Shock-proofing for non-profit managers

April 7, 2021 | Hamilton, ON
Contributed by Sara Laux, McMaster University

Brent McKnight and Sandra Lapointe support non-profit workers

An innovative collaboration between McMaster and the United Way of Halton and Hamilton has received funding from Canada’s Future Skills Centre. The project, which leverages the support and broad expertise of a network of partners that includes Social Impact Advisors, CampaignRaven, Mitacs, and Universities Canada, will help non-profit (NFP) managers build their capacity for social innovation through partnerships with universities.

Shock-proofing the future of work

The project is one of 65 initiatives that are part of the Future Skills Centre’s “Shock-proofing the Future of Work” program, launched in response to the COVID-19 pandemic to encourage the creation of partnerships that will promote resilience in the face of potential future disruptions.

Led by Brent McKnight, an associate professor in the DeGroote School of Business, and Sandra Lapointe, a professor in the Faculty of Humanities, the project aims to create new pathways to allow different sectors to learn from and work with each other.

Over the two-year project, the team will create, pilot and scale a program that combines skill development for non-profit managers. Also, the project will provide experiential learning opportunities for undergraduate students. In the final phase of the project, McMaster will develop an online collaborative platform. Partners like the University of Guelph and the University of Ottawa will build their own version of campus-community partnerships.

The pandemic has hit the not-for-profit sector particularly hard, eliminating a key element of Canada’s social safety net. To improve their sustainability, NFPs need to focus on social innovation. “Creative thinking that benefits people,” explains McKnight, who is the founder and co-chair of McMaster’s Interdisciplinary Minor in Sustainability. “This program is innovative in its approach. It will help current managers within the NFP sector build key skills. In addition to providing relevant, hands-on experiences for undergraduate students – the NFP managers of the future.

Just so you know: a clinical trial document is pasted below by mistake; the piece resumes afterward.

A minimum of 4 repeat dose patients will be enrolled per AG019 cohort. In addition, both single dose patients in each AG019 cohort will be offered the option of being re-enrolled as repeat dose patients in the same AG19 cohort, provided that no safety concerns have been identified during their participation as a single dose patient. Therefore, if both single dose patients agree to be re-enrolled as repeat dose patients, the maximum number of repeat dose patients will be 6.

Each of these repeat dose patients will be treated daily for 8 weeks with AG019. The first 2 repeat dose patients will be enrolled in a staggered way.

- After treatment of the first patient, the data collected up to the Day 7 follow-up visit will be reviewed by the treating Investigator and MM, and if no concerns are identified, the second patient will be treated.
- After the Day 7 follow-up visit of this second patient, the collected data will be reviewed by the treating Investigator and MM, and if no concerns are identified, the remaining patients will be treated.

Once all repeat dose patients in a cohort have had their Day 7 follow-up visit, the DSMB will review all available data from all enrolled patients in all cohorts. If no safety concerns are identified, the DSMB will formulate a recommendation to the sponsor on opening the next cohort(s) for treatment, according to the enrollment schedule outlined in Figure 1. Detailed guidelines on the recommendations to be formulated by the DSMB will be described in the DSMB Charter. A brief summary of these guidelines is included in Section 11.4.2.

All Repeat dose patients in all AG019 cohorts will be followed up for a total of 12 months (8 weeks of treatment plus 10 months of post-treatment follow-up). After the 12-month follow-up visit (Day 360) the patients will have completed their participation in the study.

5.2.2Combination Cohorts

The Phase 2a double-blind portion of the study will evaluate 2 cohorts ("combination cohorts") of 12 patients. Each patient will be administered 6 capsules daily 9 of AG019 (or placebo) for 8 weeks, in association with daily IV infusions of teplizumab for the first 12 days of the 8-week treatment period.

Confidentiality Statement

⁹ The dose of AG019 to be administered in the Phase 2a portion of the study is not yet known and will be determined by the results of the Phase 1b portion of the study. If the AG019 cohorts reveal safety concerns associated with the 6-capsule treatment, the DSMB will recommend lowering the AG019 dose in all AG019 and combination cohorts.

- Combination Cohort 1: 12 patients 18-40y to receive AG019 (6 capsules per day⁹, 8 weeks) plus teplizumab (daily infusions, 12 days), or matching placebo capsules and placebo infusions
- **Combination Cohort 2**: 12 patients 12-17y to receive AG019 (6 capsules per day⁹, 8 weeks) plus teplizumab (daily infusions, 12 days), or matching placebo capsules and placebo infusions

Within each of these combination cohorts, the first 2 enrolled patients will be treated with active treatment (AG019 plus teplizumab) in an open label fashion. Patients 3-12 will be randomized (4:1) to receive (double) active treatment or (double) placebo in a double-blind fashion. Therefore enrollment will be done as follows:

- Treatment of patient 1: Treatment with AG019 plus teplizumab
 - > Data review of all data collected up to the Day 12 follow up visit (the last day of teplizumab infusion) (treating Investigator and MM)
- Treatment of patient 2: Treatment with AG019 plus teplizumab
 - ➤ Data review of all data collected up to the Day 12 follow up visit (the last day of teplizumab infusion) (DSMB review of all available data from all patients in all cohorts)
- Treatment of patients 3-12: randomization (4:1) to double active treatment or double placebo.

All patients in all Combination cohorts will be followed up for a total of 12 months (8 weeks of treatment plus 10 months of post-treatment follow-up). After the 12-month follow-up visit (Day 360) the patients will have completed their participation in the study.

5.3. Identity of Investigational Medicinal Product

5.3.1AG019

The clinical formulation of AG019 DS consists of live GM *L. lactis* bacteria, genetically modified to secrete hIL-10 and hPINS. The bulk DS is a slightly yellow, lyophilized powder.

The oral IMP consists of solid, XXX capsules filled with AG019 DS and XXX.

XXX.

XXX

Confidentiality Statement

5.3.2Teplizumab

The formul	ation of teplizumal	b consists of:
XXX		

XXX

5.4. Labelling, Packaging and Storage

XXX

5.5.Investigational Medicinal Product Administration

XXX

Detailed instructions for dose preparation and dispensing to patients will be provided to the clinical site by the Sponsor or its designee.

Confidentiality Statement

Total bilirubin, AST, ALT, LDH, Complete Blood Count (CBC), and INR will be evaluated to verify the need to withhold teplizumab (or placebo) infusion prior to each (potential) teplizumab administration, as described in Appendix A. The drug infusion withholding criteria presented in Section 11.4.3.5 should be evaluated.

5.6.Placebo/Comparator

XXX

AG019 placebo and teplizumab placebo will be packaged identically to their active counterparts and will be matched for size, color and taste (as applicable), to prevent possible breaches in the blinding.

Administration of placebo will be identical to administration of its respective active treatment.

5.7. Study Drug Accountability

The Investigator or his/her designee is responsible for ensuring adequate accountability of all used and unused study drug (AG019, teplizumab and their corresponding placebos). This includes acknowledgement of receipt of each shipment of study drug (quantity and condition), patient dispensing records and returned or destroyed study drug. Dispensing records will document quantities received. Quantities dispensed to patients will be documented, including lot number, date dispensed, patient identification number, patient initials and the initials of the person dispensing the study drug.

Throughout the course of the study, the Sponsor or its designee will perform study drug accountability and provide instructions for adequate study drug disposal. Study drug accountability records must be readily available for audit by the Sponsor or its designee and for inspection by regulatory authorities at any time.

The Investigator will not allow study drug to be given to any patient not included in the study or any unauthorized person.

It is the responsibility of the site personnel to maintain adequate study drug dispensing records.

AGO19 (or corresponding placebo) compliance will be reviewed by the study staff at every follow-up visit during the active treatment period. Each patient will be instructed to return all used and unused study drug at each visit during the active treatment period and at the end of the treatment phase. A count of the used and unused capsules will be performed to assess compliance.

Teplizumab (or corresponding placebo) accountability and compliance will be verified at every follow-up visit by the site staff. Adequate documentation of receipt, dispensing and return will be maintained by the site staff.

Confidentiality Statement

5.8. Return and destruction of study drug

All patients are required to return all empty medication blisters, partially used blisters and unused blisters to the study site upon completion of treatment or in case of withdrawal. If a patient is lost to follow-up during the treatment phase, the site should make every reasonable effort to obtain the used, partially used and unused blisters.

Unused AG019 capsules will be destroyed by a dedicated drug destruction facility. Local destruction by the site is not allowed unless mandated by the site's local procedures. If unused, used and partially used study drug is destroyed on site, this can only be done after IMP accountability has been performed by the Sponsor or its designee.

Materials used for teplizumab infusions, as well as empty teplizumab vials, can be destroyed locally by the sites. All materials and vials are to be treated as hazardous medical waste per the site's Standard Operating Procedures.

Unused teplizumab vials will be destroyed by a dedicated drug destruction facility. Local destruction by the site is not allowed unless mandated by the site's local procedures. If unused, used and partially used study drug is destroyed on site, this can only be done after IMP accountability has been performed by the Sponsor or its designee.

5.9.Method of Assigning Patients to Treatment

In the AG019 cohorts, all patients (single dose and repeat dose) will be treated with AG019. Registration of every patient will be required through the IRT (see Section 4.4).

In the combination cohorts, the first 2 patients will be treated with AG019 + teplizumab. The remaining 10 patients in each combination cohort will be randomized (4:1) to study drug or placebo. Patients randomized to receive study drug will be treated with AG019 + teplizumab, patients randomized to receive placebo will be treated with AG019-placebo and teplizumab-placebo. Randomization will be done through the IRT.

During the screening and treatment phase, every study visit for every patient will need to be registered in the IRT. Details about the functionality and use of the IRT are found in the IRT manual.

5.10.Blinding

This program will engage students and NFP managers through community-based research methods such as co-design to better understand what they are looking for in a program. This will involve discussions of the social innovation gaps within the NFP sector and exploration of how community-engaged learning between NFP managers and students can best be accomplished.

Future Skills Centre

The Future Skills Centre is the first pan-Canadian centre to focus on skills training for the future. Launched in February 2019, the Centre works with more than 5,000 partners across many different sectors across Canada. The Centre has invested more than $102 million into innovation projects in Canada.

Universities, working with community partners like the United Way and with support from organizations like the Future Skills Centre, are uniquely positioned to provide this kind of community-based capacity building, which will ultimately strengthen the entire sector and benefit our students as they transition into the workforce,” says Lapointe, who is also the director of The/La Collaborative, a national network that connects experts in the humanities and social sciences through campus to community partnerships. “By building social-innovation knowledge and skills, we will be helping NFPs emerge stronger from crises like COVID-19.

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